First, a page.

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Editorial ARTICLE

Front. Mater., 22 May 2017 |

Editorial: Nucleation and Crystallization of Glasses and Glass-Ceramics

  • 1Institute of Non-Metallic Materials, Clausthal University of Technology, Clausthal-Zellerfeld, Germany
  • 2Ivoclar Vivadent AG, Schaan, Liechtenstein

The Editorial on the Research Topic

Nucleation and Crystallization of Glasses and Glass-Ceramics

Glass-ceramic technology, which is based on materials built from glasses via controlled nucleation and crystal growth, is promising to provide us with materials of high strength, high toughness, unique electrical/electronic or magnetic properties, exceptional optical or unusual thermal or chemical properties. Glass-ceramic technology has been used also to develop materials, which exhibit exceptional properties of hot and cold processing such as moldability and machinability, and it aims for better combining flexibility of these material and process characteristics in the future. The greater diversity of microstructure-property arrangements and processing routes over glasses and ceramics are responsible that glass-ceramics are the preferred choice of materials in many technical, consumer, optical, medical/dental, electrical/electronic, and architectural fields. This includes increasing uses of glass-ceramic materials for environment and energy applications in the last decades.

The positive development of glass-ceramic technology has become true in particular due to the pioneering spirit, resourcefulness, and courage of researchers of the first generation. Extraordinary and, therefore, to be distinguished is the work of the glass-ceramic inventor S. Donald Stookey (Beall) to whom this Research Topic is dedicated. He had realized, as early as at the mid of the last century, that glass-ceramic properties are mainly influenced by the controlling of the mechanisms of nucleation and crystal growth to achieve desired microstructures in the volume of these materials.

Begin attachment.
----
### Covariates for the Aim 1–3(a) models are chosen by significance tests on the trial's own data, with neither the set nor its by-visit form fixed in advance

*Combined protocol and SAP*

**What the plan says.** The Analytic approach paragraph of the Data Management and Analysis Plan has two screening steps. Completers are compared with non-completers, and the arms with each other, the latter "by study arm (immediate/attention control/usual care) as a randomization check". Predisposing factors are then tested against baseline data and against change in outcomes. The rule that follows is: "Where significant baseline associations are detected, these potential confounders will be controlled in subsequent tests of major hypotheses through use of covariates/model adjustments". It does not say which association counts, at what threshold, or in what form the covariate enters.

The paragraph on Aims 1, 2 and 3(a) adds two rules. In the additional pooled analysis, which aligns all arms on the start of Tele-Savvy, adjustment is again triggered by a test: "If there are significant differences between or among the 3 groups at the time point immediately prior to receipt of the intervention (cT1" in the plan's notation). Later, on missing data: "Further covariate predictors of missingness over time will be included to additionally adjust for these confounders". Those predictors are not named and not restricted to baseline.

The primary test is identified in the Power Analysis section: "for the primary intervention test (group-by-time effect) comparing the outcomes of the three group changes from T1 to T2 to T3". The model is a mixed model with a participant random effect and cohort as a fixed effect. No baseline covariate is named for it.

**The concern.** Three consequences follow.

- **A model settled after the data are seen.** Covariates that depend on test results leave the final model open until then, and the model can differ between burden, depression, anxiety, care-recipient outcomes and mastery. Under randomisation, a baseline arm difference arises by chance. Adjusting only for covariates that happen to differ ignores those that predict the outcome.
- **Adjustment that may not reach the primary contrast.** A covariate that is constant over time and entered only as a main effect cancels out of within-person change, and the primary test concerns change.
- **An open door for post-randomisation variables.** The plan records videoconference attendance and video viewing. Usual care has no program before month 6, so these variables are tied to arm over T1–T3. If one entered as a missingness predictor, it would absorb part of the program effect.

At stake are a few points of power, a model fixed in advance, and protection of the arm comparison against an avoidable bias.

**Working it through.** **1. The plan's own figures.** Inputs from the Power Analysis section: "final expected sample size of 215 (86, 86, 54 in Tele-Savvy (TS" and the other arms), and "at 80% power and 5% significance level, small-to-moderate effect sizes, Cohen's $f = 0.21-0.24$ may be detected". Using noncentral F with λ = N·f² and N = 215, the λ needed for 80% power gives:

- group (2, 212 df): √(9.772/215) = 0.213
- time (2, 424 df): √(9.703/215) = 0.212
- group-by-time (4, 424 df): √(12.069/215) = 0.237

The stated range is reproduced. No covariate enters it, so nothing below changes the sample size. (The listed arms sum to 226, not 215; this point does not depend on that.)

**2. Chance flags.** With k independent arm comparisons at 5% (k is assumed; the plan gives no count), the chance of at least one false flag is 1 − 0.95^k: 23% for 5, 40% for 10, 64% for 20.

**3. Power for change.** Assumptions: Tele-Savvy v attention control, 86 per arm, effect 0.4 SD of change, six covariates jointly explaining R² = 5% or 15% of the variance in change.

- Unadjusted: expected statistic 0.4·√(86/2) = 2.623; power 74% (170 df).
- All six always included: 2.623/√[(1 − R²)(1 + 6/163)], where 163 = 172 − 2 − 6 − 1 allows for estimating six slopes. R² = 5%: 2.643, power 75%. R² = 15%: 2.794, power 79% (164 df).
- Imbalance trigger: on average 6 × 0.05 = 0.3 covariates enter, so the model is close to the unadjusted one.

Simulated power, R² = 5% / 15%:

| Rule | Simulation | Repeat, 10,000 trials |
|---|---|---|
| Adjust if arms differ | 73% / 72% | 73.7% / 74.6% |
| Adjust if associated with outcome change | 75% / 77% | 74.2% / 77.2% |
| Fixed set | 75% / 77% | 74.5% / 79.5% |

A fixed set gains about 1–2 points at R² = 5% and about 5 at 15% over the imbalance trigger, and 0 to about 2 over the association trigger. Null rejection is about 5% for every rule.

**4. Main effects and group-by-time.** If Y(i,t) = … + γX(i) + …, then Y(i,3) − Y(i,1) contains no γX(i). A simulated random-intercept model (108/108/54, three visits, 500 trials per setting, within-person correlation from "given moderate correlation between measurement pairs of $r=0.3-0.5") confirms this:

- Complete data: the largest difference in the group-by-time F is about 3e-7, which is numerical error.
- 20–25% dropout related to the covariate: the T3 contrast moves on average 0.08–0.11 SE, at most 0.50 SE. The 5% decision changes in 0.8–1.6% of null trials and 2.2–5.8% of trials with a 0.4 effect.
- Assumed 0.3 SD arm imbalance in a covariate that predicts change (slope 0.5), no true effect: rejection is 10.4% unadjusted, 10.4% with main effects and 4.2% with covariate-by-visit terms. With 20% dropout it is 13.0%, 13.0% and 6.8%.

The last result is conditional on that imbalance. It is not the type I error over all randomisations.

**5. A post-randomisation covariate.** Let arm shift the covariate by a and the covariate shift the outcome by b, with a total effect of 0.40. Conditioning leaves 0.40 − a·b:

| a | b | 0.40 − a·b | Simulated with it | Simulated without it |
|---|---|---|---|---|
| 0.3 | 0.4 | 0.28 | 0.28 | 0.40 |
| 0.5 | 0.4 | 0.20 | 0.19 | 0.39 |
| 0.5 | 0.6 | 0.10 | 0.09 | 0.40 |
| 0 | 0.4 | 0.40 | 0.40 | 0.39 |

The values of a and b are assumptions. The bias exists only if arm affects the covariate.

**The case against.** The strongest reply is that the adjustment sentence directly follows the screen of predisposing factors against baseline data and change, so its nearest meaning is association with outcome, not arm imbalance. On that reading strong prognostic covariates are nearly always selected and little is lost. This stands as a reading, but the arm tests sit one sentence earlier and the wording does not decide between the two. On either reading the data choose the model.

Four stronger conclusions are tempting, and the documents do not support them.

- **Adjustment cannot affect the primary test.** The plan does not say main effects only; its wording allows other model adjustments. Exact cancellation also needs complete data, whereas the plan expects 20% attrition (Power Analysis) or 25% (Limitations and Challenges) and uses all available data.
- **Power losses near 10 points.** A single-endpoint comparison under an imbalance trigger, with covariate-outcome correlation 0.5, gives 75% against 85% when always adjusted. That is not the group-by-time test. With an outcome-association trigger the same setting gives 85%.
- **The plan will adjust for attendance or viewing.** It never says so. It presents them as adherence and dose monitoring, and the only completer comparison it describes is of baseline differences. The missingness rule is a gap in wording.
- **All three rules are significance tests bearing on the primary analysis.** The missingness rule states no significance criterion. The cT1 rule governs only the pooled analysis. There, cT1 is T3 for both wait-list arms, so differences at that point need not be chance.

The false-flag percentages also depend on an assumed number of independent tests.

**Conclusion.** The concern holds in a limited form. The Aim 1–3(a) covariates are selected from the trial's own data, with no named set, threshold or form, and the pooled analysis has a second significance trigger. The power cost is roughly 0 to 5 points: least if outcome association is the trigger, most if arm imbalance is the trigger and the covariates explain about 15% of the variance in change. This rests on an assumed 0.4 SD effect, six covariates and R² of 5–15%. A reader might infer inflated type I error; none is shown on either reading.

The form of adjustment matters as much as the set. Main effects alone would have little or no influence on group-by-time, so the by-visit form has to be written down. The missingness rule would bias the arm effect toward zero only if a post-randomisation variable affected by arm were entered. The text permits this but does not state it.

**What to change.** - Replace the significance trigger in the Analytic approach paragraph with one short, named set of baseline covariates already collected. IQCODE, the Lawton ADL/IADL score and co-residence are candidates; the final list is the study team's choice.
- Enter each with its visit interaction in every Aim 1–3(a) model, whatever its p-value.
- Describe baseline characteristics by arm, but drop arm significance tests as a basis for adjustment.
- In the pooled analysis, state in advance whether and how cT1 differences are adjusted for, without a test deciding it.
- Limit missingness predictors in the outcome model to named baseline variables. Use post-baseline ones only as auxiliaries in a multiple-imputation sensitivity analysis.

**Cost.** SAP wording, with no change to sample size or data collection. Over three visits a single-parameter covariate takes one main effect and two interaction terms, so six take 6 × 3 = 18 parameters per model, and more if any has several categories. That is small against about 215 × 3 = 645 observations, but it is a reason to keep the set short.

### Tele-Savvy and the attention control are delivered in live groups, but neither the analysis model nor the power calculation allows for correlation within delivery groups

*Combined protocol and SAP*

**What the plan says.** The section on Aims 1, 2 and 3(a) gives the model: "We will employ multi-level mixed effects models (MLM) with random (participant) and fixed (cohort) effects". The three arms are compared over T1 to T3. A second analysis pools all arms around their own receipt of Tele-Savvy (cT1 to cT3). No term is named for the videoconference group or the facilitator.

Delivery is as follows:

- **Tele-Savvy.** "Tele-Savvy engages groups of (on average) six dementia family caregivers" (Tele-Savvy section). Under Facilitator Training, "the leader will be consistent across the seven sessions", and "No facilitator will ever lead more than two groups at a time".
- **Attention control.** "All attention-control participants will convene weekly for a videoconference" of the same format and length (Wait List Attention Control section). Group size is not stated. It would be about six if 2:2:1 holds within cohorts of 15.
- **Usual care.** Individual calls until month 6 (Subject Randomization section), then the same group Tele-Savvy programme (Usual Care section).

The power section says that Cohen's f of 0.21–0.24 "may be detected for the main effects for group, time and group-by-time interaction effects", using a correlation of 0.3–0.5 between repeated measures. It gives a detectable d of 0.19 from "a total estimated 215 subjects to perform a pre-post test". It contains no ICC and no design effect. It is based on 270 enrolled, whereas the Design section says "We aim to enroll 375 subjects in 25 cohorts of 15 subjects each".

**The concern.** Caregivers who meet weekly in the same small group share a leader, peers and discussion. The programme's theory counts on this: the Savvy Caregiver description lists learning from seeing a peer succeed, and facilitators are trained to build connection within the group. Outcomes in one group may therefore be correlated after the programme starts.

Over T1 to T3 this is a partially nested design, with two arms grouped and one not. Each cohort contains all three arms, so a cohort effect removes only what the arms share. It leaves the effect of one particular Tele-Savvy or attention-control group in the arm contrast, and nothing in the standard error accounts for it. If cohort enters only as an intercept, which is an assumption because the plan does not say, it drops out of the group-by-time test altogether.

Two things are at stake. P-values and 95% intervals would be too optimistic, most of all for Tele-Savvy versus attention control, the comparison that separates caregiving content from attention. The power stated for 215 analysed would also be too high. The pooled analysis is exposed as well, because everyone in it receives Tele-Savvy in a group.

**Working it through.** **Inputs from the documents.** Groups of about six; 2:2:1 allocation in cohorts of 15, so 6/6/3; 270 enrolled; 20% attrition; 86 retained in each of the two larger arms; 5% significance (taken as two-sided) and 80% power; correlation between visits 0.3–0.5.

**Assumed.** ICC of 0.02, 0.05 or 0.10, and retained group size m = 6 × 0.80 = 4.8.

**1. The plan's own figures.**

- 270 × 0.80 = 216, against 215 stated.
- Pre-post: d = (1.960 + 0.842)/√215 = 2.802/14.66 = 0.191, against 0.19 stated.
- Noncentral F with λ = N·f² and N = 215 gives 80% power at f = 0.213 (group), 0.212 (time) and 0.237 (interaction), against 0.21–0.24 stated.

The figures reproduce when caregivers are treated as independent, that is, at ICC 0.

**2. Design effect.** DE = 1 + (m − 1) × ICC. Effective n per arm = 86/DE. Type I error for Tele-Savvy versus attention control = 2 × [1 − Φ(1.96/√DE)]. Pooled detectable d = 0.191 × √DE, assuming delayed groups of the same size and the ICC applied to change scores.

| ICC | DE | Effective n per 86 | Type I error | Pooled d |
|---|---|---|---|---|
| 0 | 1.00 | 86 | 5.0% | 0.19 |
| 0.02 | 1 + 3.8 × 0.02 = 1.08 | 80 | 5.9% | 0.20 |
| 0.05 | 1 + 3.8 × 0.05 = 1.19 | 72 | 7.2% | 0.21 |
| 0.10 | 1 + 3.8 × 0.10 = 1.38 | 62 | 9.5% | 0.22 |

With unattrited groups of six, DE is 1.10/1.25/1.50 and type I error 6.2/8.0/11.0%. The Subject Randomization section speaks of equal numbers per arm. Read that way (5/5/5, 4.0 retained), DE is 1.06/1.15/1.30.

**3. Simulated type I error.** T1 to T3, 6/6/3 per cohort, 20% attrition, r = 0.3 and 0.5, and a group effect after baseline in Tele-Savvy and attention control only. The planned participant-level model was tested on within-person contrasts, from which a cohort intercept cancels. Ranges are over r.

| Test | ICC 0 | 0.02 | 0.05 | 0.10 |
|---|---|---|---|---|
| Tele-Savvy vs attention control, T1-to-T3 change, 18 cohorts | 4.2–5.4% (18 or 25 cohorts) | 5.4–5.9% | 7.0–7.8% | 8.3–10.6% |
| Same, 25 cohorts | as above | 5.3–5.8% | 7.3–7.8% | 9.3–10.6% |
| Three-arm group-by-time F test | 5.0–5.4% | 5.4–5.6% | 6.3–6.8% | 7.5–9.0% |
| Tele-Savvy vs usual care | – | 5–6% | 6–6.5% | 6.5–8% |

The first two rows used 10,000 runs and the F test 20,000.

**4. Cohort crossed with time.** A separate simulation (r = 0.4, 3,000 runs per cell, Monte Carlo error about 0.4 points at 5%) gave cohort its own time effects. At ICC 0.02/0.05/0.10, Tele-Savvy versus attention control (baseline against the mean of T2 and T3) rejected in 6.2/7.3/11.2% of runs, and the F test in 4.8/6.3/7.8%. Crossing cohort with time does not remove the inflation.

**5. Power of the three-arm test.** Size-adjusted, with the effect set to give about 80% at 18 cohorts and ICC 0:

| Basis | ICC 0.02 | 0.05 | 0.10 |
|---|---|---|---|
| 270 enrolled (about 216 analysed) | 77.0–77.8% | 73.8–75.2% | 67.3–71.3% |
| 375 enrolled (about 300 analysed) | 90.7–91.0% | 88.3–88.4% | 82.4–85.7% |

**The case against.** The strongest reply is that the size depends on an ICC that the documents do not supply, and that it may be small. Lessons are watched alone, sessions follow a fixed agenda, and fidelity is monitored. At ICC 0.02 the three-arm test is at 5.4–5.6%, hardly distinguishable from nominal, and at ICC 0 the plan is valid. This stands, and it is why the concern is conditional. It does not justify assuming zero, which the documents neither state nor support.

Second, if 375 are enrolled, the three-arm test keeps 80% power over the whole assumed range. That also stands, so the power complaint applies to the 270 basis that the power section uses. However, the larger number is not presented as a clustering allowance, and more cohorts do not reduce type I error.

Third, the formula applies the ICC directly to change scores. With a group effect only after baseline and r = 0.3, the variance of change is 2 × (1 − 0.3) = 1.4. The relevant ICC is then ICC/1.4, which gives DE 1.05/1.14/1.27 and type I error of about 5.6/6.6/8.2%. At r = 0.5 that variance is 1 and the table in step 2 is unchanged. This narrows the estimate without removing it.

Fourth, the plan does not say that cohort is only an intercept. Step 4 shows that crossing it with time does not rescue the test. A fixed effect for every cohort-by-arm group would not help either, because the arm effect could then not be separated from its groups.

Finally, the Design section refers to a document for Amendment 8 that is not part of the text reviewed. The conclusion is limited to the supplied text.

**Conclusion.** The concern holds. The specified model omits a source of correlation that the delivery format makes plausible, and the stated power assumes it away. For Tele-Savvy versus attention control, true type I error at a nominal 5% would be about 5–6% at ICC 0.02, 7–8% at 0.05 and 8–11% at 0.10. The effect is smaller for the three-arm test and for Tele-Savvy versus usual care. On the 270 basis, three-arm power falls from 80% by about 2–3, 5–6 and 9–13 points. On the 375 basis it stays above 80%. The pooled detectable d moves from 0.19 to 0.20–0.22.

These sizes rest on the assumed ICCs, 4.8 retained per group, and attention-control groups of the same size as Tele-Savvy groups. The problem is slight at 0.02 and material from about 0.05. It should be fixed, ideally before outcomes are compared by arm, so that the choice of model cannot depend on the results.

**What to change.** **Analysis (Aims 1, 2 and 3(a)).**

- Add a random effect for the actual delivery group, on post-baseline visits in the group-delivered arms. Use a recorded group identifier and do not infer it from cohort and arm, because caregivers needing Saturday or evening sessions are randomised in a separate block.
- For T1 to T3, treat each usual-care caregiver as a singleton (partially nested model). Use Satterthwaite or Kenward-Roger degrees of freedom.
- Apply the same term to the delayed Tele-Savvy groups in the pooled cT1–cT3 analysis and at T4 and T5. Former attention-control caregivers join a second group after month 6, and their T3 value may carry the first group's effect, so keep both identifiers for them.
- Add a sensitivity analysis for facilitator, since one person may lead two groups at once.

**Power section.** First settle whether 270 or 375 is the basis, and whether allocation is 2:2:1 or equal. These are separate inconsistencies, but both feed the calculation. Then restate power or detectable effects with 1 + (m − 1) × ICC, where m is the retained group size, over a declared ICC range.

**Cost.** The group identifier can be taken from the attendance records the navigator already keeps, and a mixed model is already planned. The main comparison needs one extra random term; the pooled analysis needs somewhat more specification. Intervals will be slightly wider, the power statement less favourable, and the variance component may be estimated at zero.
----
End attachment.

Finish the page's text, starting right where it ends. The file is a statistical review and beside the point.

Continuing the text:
The last decades saw development of the downstream thermal treatment of formed glass parts (called “ceramming”) for a large variety of chemical systems, while nowadays, sintering of glass powders is available as a powerful route for glass-ceramic processing at lower fabrication temperatures and for complex shapes using powder compacts or slurry deposits on various substrates prepared by dipping, brushing, or spraying techniques or the emerging printing technologies (Höland and Beall, 2012; Müller and Reinsch, 2012). For both fabrication routes, crystal growth at or close to internal and external interfaces induced by heterogeneous nucleation is the key process transforming glass into glass-ceramic. Nucleation agents have been shown to trigger these processes in the volume of transparent glass-ceramics. Their coloration effects are subject of current developments (Nakane and Kawamoto). For sintered glass-ceramics, surface activation treatments by milling glass powders promote heterogeneous nucleation but these processes can cause gas release during the subsequent sintering step. To overcome limitations of sintered glass-ceramics for energy applications, such as SOFC sealants, measures to reduce the bubble formation are now being studied intensively (Agea-Blanco et al.). Further, activation of both heterogeneous surface and heterogeneous volume nucleation processes of sintered glass-ceramics is currently gaining importance for dental applications (Rampf et al.). To study the interplay of heterogeneous and homogeneous nucleation in glass-ceramic materials from a more fundamental point of view, current academic research is focusing on the underlying stochastic nature of the crystal nucleation process (Krüger and Deubener).